Tuesday, 11 December 2012

Size 18.

I come from a place where men and women alike consider thin and petite as beautiful, where stores stock only standard sizes S, M, L or 6, 8, 10, 12. I come from an ethnicity where having a big ass means you have a fat ass, but having a big bosom is okay (even though it's kinda rare). I come from a large extended family that breeds genetically pear-shaped women, but every Chinese New Year these genetically pear-shaped women are cruelly criticized as unattractive and in need of shedding half our body weight. I belong to a circle of friends who constantly complain that their size 8 posteriors are fugly and horrible, that their cheeks are too fat even though they have 25-inch waistlines, and that their arms are too fat for sleeveless clothes because they have the tiniest ounce of wobbly.

All of that would probably never matter to me if I fit in, but I don't. I never have, and I doubt I will ever fit into a Malaysian size 10. I've always been bigger than probably 99.9% of the women (and men) I'm surrounded by. I'm 5'6" and I have a butt that only finds its way into bottoms if its tight at the hips and too loose at the waist. I enjoy carbs too much, I'm averse to sweating it out in sports and gyms, I'm uncoordinated and clumsy, and I lead a typically 21st century sedentary lifestyle that revolves around my laptop and iPhone.

Up until my early twenties, every Chinese New Year I would end up crying in the bathroom because too many relatives called me fat (which I am, but I don't need to be told five times before noon), and I stopped wanting to have birthday parties because that would be just another occasion to see relatives more than once a year.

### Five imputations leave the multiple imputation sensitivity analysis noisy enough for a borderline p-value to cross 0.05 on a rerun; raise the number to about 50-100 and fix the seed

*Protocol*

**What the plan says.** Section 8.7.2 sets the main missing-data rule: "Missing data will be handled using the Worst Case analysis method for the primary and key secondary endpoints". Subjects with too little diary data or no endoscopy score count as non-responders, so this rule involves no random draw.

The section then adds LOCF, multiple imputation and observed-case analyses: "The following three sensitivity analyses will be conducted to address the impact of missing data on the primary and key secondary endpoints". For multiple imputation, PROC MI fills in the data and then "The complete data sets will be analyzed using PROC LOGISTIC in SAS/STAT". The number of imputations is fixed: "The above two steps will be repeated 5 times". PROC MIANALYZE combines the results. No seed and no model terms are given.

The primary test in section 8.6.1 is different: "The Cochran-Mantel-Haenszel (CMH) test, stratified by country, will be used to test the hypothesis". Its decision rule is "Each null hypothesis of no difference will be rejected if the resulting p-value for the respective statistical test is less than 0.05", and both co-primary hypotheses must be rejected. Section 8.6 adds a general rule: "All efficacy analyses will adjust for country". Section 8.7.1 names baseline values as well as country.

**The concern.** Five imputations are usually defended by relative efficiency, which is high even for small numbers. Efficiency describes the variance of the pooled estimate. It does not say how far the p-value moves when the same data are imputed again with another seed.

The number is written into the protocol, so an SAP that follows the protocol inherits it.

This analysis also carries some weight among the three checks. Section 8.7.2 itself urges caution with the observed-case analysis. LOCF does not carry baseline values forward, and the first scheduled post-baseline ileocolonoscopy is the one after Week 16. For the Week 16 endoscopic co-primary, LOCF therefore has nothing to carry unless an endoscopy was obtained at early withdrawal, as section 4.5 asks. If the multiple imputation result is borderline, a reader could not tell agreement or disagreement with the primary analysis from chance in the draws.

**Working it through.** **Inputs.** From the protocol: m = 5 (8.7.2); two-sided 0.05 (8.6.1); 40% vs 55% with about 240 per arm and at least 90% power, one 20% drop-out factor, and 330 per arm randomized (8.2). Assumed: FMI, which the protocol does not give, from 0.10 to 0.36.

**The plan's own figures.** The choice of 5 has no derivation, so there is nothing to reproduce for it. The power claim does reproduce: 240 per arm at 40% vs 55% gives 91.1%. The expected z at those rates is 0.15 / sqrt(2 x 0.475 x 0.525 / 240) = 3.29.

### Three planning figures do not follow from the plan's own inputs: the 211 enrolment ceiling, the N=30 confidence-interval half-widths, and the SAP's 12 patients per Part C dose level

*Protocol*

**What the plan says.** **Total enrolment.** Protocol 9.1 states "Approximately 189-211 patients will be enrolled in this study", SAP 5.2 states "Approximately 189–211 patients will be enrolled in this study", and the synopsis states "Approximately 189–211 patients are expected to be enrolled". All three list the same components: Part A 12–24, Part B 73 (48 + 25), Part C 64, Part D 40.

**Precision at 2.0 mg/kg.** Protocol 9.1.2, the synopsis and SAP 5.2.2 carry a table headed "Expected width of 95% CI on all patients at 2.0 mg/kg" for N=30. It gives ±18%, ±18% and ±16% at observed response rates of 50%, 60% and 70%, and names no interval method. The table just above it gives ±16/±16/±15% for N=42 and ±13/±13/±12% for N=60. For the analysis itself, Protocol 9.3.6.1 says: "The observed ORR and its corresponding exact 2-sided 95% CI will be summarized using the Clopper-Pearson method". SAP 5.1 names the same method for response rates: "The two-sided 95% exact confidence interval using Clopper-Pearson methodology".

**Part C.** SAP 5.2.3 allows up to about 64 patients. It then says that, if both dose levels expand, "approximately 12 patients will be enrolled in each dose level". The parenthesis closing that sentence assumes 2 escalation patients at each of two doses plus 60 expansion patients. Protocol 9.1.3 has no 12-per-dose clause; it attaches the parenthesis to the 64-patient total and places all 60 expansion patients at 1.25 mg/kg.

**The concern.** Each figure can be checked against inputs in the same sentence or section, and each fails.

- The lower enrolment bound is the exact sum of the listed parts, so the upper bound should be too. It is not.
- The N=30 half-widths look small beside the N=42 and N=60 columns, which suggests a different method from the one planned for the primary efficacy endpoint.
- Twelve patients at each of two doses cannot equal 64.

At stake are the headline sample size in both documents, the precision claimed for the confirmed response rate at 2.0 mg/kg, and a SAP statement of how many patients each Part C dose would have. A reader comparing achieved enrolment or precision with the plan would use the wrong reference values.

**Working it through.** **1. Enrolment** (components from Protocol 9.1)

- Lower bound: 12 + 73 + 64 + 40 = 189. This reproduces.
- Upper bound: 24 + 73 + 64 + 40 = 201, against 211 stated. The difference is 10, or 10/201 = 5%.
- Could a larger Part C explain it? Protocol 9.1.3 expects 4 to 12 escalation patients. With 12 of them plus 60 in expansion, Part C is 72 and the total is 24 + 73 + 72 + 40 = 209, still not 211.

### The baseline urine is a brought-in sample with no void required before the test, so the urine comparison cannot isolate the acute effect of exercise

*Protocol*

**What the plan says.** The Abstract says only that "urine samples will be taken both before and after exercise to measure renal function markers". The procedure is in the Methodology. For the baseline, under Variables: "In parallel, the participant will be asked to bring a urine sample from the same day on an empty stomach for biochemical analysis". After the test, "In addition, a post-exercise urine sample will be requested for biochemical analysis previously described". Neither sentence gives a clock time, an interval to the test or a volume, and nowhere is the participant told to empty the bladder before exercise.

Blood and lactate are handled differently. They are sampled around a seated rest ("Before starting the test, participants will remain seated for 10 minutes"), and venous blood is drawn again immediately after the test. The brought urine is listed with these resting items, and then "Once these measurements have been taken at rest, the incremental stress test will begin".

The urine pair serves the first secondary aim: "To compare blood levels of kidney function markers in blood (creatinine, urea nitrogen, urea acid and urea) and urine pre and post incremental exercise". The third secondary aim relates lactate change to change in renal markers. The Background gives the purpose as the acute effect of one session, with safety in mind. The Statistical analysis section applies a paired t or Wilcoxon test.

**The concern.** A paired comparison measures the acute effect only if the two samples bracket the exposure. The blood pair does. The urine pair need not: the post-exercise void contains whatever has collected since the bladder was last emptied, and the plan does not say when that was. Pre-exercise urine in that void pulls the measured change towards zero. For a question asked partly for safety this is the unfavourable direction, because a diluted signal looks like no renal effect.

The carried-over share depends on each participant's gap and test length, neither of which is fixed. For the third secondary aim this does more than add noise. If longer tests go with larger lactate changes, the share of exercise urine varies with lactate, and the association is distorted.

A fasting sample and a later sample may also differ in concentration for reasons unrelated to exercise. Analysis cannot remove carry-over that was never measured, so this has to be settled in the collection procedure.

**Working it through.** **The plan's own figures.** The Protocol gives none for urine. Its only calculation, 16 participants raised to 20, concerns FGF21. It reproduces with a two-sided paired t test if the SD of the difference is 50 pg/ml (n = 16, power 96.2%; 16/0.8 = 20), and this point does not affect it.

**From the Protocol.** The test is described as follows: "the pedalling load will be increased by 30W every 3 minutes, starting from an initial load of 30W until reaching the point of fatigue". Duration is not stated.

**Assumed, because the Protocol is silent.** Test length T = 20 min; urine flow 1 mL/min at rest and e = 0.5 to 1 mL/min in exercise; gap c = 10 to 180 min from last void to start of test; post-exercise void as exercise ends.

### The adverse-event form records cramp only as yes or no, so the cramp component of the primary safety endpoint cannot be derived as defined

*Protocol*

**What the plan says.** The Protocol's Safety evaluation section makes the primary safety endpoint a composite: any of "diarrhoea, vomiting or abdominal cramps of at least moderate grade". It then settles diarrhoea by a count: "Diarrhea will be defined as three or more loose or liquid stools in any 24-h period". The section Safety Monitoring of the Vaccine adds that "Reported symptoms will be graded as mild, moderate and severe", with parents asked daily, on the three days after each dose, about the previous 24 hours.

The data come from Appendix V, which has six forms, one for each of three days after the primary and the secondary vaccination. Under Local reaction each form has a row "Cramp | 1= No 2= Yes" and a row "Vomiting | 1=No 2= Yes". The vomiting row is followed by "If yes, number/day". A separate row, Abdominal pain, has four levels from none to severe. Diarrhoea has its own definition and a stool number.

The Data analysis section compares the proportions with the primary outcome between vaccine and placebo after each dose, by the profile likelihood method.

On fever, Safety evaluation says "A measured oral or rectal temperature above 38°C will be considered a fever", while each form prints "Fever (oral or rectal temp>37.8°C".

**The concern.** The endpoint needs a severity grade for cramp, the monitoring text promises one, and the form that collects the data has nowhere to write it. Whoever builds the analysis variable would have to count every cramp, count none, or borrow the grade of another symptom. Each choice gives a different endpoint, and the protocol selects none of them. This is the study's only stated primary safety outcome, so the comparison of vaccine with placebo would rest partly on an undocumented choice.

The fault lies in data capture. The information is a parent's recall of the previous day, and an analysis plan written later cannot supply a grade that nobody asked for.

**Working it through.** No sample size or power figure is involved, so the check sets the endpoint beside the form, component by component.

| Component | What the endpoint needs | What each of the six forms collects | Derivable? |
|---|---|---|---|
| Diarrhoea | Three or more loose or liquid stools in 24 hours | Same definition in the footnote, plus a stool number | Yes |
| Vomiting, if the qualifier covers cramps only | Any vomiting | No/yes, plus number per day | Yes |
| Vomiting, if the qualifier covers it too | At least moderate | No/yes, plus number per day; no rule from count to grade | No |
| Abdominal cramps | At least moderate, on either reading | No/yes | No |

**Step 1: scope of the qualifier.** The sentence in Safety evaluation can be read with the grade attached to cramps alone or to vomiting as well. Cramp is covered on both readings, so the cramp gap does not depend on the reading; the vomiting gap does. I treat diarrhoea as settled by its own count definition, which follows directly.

The thing about being a size 18 in this country is that you live in an environment designed to make you feel ugly. So for years, I felt ugly. I never thought I could be sexy, or attractive, or ever be considered beautiful.

But this isn't a sob story. I don't feel sorry for myself, and contrary to how thin people may feel, I don't hate myself for being overweight. This is about accepting your shape and size, and understanding that the only motivation that works to have a healthier lifestyle would be to love yourself more.

I've learnt to embrace my curves - I'm not religious, but I think God created all of us to be beautiful. So I don't have an hourglass figure, but who died and said only hourglass figures are beautiful? It's okay to be pear-shaped, or apple-shaped, or rectangular. It's okay to be size 6, or 14, or 18, or 22. Of course, it's best to be healthy - but don't feel ugly in the process, don't feel like you'll be beautiful only when you're thin... we're beautiful all the time. When we wake up in the morning and have no make-up on, we're beautiful. When we climb under the sheets in our jammies with a good book before sleeping, we're beautiful.

It's okay not to live up to the painfully almost-impossible standards set by fashion magazines, beauty experts, and the mass media. We don't all have to have flat stomachs, it's okay to have cellulite on your ass, it's okay to have wrinkles and eye bags, and it's okay to have wonky teeth (I do!).

To whoever reading this, if you feel ugly, don't. Because I'm size 18, happy, and beautiful.

Photographs in this blog post are from a plus-size catalogue photoshoot I modelled for. The store: Aishop | Aishop at http://www.aishop.com.my/ :)


Anne said...

random: maybe you could blog about how you and willi meet? it'd be a lovely story :)

Sha-Lene said...

Hi Anne! :D That's a great idea, I shall do that after I meet Willi for the first time next year. :)

Miss A said...

inspiring. thank you..you make me feel better now. :)

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